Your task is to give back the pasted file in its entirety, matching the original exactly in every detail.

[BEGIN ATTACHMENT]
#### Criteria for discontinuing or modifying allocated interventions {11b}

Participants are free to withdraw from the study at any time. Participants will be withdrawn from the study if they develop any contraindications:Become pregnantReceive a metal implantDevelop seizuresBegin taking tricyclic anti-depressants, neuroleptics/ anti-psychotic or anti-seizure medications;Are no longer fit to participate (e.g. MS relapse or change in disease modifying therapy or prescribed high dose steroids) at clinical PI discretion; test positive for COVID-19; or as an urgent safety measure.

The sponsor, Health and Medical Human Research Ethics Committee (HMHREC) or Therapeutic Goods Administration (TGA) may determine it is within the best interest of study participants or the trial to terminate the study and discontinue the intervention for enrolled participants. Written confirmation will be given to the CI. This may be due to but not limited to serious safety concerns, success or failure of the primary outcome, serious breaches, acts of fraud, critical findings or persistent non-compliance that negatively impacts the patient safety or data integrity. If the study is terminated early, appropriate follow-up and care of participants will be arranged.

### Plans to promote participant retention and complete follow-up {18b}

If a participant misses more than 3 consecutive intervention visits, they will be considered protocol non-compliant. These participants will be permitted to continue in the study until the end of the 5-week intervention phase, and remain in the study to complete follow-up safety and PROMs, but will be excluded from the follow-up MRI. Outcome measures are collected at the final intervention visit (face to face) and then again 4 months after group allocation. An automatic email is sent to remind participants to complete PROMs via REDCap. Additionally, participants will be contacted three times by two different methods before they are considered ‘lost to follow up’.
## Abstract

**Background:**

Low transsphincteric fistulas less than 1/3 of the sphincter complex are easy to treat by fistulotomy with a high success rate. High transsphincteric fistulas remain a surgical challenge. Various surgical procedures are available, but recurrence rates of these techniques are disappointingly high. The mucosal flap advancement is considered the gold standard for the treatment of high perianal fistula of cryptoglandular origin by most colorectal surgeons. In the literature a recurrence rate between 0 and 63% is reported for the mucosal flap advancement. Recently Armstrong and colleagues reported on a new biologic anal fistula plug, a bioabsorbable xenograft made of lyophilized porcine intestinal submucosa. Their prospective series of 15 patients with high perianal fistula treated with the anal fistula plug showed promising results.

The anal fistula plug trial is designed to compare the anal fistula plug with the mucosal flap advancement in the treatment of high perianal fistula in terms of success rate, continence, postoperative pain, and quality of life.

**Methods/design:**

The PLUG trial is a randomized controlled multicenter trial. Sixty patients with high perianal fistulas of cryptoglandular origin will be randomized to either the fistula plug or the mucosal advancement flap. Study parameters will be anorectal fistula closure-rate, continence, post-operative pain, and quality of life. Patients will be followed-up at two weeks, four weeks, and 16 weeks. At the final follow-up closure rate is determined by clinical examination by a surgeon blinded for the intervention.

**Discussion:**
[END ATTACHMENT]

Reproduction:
#### Criteria for discontinuing or modifying allocated interventions {11b}

Participants are free to withdraw from the study at any time. Participants will be withdrawn from the study if they develop any contraindications:Become pregnantReceive a metal implantDevelop seizuresBegin taking tricyclic anti-depressants, neuroleptics/ anti-psychotic or anti-seizure medications;Are no longer fit to participate (e.g. MS relapse or change in disease modifying therapy or prescribed high dose steroids) at clinical PI discretion; test positive for COVID-19; or as an urgent safety measure.

The sponsor, Health and Medical Human Research Ethics Committee (HMHREC) or Therapeutic Goods Administration (TGA) may determine it is within the best interest of study participants or the trial to terminate the study and discontinue the intervention for enrolled participants. Written confirmation will be given to the CI. This may be due to but not limited to serious safety concerns, success or failure of the primary outcome, serious breaches, acts of fraud, critical findings or persistent non-compliance that negatively impacts the patient safety or data integrity. If the study is terminated early, appropriate follow-up and care of participants will be arranged.

### Plans to promote participant retention and complete follow-up {18b}

If a participant misses more than 3 consecutive intervention visits, they will be considered protocol non-compliant. These participants will be permitted to continue in the study until the end of the 5-week intervention phase, and remain in the study to complete follow-up safety and PROMs, but will be excluded from the follow-up MRI. Outcome measures are collected at the final intervention visit (face to face) and then again 4 months after group allocation. An automatic email is sent to remind participants to complete PROMs via REDCap. Additionally, participants will be contacted three times by two different methods before they are considered ‘lost to follow up’.
## Abstract

**Background:**

Low transsphincteric fistulas less than 1/3 of the sphincter complex are easy to treat by fistulotomy with a high success rate. High transsphincteric fistulas remain a surgical challenge. Various surgical procedures are available, but recurrence rates of these techniques are disappointingly high. The mucosal flap advancement is considered the gold standard for the treatment of high perianal fistula of cryptoglandular origin by most colorectal surgeons. In the literature a recurrence rate between 0 and 63% is reported for the mucosal flap advancement. Recently Armstrong and colleagues reported on a new biologic anal fistula plug, a bioabsorbable xenograft made of lyophilized porcine intestinal submucosa. Their prospective series of 15 patients with high perianal fistula treated with the anal fistula plug showed promising results.

The anal fistula plug trial is designed to compare the anal fistula plug with the mucosal flap advancement in the treatment of high perianal fistula in terms of success rate, continence, postoperative pain, and quality of life.

**Methods/design:**

The PLUG trial is a randomized controlled multicenter trial. Sixty patients with high perianal fistulas of cryptoglandular origin will be randomized to either the fistula plug or the mucosal advancement flap. Study parameters will be anorectal fistula closure-rate, continence, post-operative pain, and quality of life. Patients will be followed-up at two weeks, four weeks, and 16 weeks. At the final follow-up closure rate is determined by clinical examination by a surgeon blinded for the intervention.

**Discussion:**